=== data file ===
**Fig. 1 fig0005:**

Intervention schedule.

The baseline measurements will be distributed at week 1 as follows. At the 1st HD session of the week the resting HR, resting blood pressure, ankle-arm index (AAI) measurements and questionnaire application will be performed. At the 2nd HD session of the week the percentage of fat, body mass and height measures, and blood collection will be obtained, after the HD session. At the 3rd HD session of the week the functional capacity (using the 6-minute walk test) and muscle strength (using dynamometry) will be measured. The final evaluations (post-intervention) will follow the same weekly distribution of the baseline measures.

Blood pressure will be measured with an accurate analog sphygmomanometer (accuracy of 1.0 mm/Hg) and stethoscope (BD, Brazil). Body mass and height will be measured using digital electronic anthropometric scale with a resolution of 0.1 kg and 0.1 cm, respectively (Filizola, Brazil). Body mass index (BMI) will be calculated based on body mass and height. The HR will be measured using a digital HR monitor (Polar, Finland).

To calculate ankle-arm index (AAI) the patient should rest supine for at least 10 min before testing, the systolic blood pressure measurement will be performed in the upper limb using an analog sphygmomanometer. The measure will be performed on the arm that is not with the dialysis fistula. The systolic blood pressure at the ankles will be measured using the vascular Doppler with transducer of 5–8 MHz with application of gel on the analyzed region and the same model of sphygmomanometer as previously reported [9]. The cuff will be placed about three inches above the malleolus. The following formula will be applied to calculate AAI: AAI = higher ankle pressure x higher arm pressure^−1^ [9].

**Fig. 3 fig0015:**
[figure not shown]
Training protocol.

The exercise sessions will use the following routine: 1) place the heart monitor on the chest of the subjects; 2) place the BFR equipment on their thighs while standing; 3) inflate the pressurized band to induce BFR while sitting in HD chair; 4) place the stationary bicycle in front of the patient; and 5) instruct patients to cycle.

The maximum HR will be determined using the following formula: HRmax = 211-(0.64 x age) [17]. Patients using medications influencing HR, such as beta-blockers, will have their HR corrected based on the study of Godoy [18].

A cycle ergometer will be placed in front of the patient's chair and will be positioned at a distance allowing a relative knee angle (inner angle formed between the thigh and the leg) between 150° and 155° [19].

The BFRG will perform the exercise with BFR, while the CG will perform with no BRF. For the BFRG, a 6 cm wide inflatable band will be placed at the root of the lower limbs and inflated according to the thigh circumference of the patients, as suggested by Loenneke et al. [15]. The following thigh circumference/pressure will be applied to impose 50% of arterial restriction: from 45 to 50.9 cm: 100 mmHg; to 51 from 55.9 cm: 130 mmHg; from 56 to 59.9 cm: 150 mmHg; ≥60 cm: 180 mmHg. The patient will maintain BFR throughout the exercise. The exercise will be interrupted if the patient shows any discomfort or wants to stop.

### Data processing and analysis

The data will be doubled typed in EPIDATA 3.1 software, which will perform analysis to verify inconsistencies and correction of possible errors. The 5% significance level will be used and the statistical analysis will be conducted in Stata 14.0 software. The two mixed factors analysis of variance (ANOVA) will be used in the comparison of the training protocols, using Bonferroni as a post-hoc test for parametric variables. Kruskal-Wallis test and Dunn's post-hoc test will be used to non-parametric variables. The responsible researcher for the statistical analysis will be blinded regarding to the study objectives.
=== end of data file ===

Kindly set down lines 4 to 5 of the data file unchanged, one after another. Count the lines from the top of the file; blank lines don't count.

Blood pressure will be measured with an accurate analog sphygmomanometer (accuracy of 1.0 mm/Hg) and stethoscope (BD, Brazil). Body mass and height will be measured using digital electronic anthropometric scale with a resolution of 0.1 kg and 0.1 cm, respectively (Filizola, Brazil). Body mass index (BMI) will be calculated based on body mass and height. The HR will be measured using a digital HR monitor (Polar, Finland).

To calculate ankle-arm index (AAI) the patient should rest supine for at least 10 min before testing, the systolic blood pressure measurement will be performed in the upper limb using an analog sphygmomanometer. The measure will be performed on the arm that is not with the dialysis fistula. The systolic blood pressure at the ankles will be measured using the vascular Doppler with transducer of 5–8 MHz with application of gel on the analyzed region and the same model of sphygmomanometer as previously reported [9]. The cuff will be placed about three inches above the malleolus. The following formula will be applied to calculate AAI: AAI = higher ankle pressure x higher arm pressure^−1^ [9].